Another scholar you need to know is Hans-Georg Moeller. Moeller has significantly shaped the way I think about Taoism. His recent classic Genuine Pretending,co-authored with Paul J. D’Ambrosio, is a must have in your library, especially if you want to understand the mind of Chuang-tzu. Moeller’s other books, such as The Philosophy of the Daodejing, Daoism Explained, and his translation of the Tao Te Ching are must reads.
Edward Slingerland is another scholar you need to know. Slingerland has done a great job popularizing Chinese thought through his book Trying Not to Try. This book is a great exploration of wu-wei from the differing perspectives of the great sages from the Warring States period. But even though this book was for more of a mainstream audience, it still has great depth and is not just for beginners. Slingerland also has another great book on wu-wei called Effortless Action which is far more academic but that is precisely why it is a deep read.
Personally I was introduced to Taoism through the philosophy and not the practices of Taoist arts, though I began engaged in them as time went on. The Tao Te Ching was my introduction, and it is a text I still contemplate until this day. On top of that were the classics, including the Chuang-tzu which is one of my favorite books ever. Alan Watts also played a big part in my interests in Taoism. When I read Tao: The Watercourse Way I was blown away by the effortlessness of this book and the way it pierced into the heart of what Lao-tzu was trying to explain. Its a book I’ve read many times and I believe it is a book that captures the spiritual dimension of Taoism. Watts is one of those individuals who was a living embodiment of Eastern thought, with his humor, wit, and wisdom guiding the way for many of us.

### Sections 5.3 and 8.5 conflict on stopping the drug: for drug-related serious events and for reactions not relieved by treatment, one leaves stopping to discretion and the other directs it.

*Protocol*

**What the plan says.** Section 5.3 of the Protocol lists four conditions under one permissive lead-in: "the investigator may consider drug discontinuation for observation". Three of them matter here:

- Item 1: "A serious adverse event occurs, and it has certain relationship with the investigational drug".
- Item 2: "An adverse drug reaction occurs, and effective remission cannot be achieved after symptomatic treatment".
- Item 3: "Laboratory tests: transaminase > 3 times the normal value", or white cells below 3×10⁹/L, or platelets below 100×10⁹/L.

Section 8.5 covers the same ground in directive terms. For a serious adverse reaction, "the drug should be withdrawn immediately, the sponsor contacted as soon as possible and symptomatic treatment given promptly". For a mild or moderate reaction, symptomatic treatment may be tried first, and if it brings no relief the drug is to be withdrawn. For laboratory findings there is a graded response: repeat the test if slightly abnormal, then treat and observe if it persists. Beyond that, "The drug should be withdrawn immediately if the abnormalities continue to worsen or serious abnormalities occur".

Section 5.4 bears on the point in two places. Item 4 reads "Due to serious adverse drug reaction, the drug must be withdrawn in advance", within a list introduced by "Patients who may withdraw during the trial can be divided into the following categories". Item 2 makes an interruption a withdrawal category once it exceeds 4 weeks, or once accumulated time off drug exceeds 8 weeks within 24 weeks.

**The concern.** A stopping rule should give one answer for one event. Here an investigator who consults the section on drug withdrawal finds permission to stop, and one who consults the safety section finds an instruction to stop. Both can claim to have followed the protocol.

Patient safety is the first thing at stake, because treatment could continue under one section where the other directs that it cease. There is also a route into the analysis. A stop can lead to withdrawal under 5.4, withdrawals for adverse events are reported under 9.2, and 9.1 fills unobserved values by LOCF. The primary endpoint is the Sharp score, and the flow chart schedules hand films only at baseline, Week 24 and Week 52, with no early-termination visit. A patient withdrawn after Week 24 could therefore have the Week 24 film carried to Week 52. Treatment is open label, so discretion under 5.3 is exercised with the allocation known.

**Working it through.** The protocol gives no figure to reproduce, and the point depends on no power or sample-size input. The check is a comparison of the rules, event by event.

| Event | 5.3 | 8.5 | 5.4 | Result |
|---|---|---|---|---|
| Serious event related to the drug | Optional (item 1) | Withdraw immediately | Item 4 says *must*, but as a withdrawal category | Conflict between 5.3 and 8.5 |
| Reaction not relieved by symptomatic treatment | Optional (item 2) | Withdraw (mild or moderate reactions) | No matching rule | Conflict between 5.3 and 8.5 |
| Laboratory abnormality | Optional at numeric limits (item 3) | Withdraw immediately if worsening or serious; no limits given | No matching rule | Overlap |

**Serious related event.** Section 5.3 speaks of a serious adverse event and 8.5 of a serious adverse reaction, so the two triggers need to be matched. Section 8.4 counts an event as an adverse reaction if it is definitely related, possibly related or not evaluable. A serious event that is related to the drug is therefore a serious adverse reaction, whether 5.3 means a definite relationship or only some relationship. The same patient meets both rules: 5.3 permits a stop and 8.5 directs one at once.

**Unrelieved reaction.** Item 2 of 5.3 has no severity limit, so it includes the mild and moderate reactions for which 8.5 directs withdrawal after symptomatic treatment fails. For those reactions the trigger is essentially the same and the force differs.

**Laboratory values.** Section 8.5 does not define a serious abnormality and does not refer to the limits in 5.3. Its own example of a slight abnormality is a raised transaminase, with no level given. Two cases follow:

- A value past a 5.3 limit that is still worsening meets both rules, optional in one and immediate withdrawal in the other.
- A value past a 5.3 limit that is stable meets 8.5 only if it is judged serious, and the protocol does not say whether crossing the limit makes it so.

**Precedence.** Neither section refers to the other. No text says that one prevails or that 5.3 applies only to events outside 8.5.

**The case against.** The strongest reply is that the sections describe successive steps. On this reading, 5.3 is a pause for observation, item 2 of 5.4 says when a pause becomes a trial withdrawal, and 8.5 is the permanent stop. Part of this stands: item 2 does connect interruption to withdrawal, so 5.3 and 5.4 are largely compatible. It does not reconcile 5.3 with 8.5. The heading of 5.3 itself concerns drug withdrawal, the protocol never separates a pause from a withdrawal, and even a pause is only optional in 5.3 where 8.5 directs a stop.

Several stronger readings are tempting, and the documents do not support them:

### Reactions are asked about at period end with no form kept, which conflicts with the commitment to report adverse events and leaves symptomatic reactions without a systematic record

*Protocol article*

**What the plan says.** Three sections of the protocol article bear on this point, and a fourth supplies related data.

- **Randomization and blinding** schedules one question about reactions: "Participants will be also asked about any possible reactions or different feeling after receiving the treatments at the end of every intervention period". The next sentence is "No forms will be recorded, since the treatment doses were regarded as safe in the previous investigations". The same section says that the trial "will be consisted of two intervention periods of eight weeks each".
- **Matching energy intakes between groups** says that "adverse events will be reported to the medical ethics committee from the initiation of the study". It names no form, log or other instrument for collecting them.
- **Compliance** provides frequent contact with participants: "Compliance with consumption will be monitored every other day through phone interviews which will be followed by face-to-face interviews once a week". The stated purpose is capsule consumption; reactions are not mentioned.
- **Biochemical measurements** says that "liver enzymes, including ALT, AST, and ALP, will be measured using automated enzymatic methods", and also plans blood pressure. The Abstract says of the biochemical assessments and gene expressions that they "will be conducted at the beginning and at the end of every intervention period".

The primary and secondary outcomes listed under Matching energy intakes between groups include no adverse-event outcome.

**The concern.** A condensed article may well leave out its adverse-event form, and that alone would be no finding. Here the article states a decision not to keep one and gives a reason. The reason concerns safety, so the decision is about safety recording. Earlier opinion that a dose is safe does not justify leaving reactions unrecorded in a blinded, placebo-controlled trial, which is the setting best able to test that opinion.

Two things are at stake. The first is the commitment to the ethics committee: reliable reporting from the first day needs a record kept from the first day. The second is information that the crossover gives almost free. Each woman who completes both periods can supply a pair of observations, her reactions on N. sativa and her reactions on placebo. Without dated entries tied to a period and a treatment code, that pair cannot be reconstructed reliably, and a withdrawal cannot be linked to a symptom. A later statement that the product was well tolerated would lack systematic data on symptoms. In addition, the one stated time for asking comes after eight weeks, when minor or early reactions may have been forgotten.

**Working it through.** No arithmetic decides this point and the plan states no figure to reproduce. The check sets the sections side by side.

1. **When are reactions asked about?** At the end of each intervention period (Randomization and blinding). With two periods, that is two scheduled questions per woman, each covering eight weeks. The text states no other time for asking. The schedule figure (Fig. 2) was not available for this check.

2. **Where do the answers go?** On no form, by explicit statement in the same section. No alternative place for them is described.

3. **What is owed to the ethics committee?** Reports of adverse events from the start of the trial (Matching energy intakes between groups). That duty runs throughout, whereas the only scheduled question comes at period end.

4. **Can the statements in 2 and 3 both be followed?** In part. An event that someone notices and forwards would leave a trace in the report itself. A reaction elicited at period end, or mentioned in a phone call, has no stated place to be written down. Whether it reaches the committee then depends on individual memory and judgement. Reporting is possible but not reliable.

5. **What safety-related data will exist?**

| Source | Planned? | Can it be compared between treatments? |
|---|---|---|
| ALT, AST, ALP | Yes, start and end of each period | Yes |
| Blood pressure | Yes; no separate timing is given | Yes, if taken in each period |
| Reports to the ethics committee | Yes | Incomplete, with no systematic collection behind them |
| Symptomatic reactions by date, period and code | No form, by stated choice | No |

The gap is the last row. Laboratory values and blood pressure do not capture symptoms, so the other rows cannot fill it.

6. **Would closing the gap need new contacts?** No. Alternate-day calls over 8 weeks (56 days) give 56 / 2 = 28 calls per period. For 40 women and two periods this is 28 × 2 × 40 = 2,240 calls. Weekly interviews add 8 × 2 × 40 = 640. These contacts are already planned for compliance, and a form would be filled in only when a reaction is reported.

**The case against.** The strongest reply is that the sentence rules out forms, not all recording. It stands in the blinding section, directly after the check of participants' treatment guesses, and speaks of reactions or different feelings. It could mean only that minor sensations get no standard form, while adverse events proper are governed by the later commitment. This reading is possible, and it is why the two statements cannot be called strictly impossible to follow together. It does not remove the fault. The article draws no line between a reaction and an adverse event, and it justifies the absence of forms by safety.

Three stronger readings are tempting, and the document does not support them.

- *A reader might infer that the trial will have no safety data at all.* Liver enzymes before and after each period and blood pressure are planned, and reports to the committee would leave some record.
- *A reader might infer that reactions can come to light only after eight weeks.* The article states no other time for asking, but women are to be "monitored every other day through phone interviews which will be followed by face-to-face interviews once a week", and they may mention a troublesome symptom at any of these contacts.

Once you have a foundation for understanding Taoism you will be cognizant of the spiritual dimension of Taoism. Then you will be able to approach your practice with a mental framework that is solid for effective transformation. Keep in mind, when I say practice, this doesn’t have to be a Taoist practice because the philosophy of Taoism is the art of living, living a life in harmony with nature as it is, with a mind of no deliberation, essentially a state of psychological effortlessness. But if you’re interested in the Taoist arts, traditional Chinese medicine, and its healing methods, there are a host of books written on the subject, too many to list here (I suggest exploring the work of Damo Mitchell, Daniel Reid, Yang Jwing-Ming, and many others).
The philosophy of Taoism is one of the most efficacious spiritual paths in the world. It is my hope that one day the philosophical tenets of Taoism will become more interesting for people to study, not only in the West but also in modern Marxist China. To live in harmony with nature we first need to realize that we are nature and once our life becomes as simple as nature then we become an aperture for the universe to express its beauty. That’s the promise of Taoist philosophy.